These data indicate that in response to the emergence of oncogenic polarity-deficient cells, Sas and PTP10D relocalize specifically at the clone interface to the respective lateral surfaces of normal or polarity-deficient cells, enabling the ligand and receptor to interact with each other in trans. Thus, Sas-PTP10D acts as a fail-safe system for epithelial tissue, a system that protects against neoplastic development and is normally latent but activates upon oncogenic cell emergence. Notably, the Sas-PTP10D system was not required for other types of cell competition triggered by Minute, Mahjong, Myc or Yki. Although the mechanism by which Sas and PTP10D relocalize to the clone interface is currently unknown, this study found that the apical proteins Bazooka, Patj, and aPKC and the sub-apical protein E-cadherin also relocalize to the lateral surface of the clone boundary. This suggests that the apical cell surface expands to the lateral region at the clone boundary, meaning that Sas and PTP10D meet each other in trans at the clone interface (Yamamoto, 2017).

    The genetic data reveal that Sas and PTP10D act together as tumour suppressors during cell competition. Previous studies have reported that PTPRJ, the mammalian homologue of PTP10D, also acts as a tumour suppressor and negatively regulates EGFR signalling. Although no obvious homologues of Sas have been identified in mammals, thrombospondin-1 and syndecan-2 have been reported to act as ligands for PTPRJ. Given that elimination of scrib-deficient cells by cell competition also occurs in mammalian systems, and that the signalling mechanisms identified in Drosophila are evolutionarily conserved, similar cell-cell recognition mechanisms may help to safeguard human tissues against tumorigenesis (Yamamoto, 2017).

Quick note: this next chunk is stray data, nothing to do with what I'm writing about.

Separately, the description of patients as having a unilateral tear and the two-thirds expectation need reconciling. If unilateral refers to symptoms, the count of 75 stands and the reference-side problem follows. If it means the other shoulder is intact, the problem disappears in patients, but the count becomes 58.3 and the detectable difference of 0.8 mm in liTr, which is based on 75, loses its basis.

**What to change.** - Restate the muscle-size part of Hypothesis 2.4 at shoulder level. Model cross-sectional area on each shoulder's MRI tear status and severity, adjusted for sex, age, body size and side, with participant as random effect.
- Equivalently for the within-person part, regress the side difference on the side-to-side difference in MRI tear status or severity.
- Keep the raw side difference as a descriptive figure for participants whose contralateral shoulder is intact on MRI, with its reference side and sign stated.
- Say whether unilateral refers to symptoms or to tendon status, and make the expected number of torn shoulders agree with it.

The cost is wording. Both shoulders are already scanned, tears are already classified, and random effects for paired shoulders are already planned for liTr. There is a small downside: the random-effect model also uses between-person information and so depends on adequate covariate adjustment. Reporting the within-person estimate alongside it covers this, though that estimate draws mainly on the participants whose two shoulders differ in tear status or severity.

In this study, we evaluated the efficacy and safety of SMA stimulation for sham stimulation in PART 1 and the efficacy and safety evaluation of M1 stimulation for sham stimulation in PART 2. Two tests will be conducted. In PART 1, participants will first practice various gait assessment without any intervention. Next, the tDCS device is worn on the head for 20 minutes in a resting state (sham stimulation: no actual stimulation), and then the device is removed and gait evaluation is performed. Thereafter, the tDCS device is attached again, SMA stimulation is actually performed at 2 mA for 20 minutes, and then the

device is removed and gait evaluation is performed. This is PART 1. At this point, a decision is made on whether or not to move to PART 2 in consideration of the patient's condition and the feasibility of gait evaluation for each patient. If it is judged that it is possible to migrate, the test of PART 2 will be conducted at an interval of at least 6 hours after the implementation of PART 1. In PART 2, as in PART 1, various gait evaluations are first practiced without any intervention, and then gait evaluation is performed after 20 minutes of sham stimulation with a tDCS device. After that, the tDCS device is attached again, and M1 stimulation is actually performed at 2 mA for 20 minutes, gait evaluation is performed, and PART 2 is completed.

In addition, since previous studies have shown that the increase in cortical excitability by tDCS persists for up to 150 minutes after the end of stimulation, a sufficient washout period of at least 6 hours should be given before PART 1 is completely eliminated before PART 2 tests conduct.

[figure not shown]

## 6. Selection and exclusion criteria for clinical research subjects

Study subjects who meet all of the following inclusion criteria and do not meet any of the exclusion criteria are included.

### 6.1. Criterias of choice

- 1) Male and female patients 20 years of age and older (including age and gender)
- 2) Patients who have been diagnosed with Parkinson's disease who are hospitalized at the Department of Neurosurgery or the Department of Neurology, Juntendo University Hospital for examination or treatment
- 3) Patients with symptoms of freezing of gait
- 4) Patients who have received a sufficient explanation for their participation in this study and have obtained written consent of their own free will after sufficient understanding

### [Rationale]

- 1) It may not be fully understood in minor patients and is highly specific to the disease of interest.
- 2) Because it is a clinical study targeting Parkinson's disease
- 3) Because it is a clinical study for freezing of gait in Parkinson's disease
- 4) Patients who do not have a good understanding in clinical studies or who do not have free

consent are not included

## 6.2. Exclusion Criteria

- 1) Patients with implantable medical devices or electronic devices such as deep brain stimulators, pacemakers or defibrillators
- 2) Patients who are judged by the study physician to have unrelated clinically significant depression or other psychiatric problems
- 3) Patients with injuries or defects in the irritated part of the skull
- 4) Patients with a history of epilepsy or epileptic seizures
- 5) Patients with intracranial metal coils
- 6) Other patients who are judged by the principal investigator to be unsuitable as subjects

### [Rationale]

cdc37 is essential for JNK pathway activation and wound closure in Drosophila

    Wound closure in the Drosophila larval epidermis mainly involves non-proliferative, endocyling epithelial cells. Consequently, it is largely mediated by cell growth and migration. Both cell growth and migration in Drosophila require the co-chaperone-encoding gene cdc37. Larvae lacking cdc37 in the epidermis failed to close wounds, and the cells of the epidermis failed to change cell shape and polarize. Likewise, wound-induced cell growth was significantly reduced, and correlated with a reduction in the size of the cell nucleus. The c-Jun N-terminal kinase (JNK) pathway, which is essential for wound closure, was not typically activated in injured cdc37 knockdown larvae. In addition, JNK, Hep, Mkk4, and Tak1 protein levels were reduced, consistent with previous reports showing that Cdc37 is important for the stability of various client kinases. Protein levels of the integrin beta subunit and its wound-induced protein expression were also reduced, reflecting the disruption of JNK activation, which is crucial for expression of integrin beta during wound closure. These results are consistent with a role of Cdc37 in maintaining the stability of the JNK pathway kinases, thus mediating cell growth and migration during Drosophila wound healing (Lee, 2019).

    The healing of a mammalian skin wound is complex and involves various cellular processes, including blood clotting, inflammation, epithelial cell proliferation and migration, and matrix synthesis and remodeling, which span multiple tissues. In contrast, wound healing in the Drosophila larval epidermis is simple: the epidermis consists mainly of a single, nonproliferative cell layer that underlies the protective cuticle. Thus, wound closure involves primarily cuticle regeneration and cell growth and migration, but not proliferation (Lee, 2019).